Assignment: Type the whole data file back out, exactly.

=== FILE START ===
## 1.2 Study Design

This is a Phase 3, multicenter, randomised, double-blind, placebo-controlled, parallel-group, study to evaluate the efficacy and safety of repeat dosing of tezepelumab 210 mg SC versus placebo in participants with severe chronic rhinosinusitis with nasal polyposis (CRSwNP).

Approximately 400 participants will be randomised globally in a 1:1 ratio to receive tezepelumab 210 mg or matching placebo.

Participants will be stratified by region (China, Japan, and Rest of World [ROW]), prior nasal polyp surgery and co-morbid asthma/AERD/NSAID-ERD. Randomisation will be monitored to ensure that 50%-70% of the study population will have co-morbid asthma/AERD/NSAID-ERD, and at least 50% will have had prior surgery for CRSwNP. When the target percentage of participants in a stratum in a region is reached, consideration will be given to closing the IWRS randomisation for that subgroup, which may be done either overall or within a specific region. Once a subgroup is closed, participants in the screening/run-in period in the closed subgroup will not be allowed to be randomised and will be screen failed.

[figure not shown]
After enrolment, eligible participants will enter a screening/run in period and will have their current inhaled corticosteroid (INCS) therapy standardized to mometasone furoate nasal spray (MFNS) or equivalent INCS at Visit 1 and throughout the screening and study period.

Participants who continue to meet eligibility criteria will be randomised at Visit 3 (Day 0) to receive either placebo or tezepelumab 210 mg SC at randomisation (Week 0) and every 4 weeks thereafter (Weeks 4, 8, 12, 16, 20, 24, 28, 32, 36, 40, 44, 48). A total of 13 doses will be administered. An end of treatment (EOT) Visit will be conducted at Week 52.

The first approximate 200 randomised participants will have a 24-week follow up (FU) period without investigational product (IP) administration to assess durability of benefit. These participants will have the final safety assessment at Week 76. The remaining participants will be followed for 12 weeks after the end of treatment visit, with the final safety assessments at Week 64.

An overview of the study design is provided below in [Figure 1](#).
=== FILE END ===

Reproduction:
## 1.2 Study Design

This is a Phase 3, multicenter, randomised, double-blind, placebo-controlled, parallel-group, study to evaluate the efficacy and safety of repeat dosing of tezepelumab 210 mg SC versus placebo in participants with severe chronic rhinosinusitis with nasal polyposis (CRSwNP).

Approximately 400 participants will be randomised globally in a 1:1 ratio to receive tezepelumab 210 mg or matching placebo.

Participants will be stratified by region (China, Japan, and Rest of World [ROW]), prior nasal polyp surgery and co-morbid asthma/AERD/NSAID-ERD. Randomisation will be monitored to ensure that 50%-70% of the study population will have co-morbid asthma/AERD/NSAID-ERD, and at least 50% will have had prior surgery for CRSwNP. When the target percentage of participants in a stratum in a region is reached, consideration will be given to closing the IWRS randomisation for that subgroup, which may be done either overall or within a specific region. Once a subgroup is closed, participants in the screening/run-in period in the closed subgroup will not be allowed to be randomised and will be screen failed.

[figure not shown]
After enrolment, eligible participants will enter a screening/run in period and will have their current inhaled corticosteroid (INCS) therapy standardized to mometasone furoate nasal spray (MFNS) or equivalent INCS at Visit 1 and throughout the screening and study period.

Participants who continue to meet eligibility criteria will be randomised at Visit 3 (Day 0) to receive either placebo or tezepelumab 210 mg SC at randomisation (Week 0) and every 4 weeks thereafter (Weeks 4, 8, 12, 16, 20, 24, 28, 32, 36, 40, 44, 48). A total of 13 doses will be administered. An end of treatment (EOT) Visit will be conducted at Week 52.

The first approximate 200 randomised participants will have a 24-week follow up (FU) period without investigational product (IP) administration to assess durability of benefit. These participants will have the final safety assessment at Week 76. The remaining participants will be followed for 12 weeks after the end of treatment visit, with the final safety assessments at Week 64.

An overview of the study design is provided below in [Figure 1](#).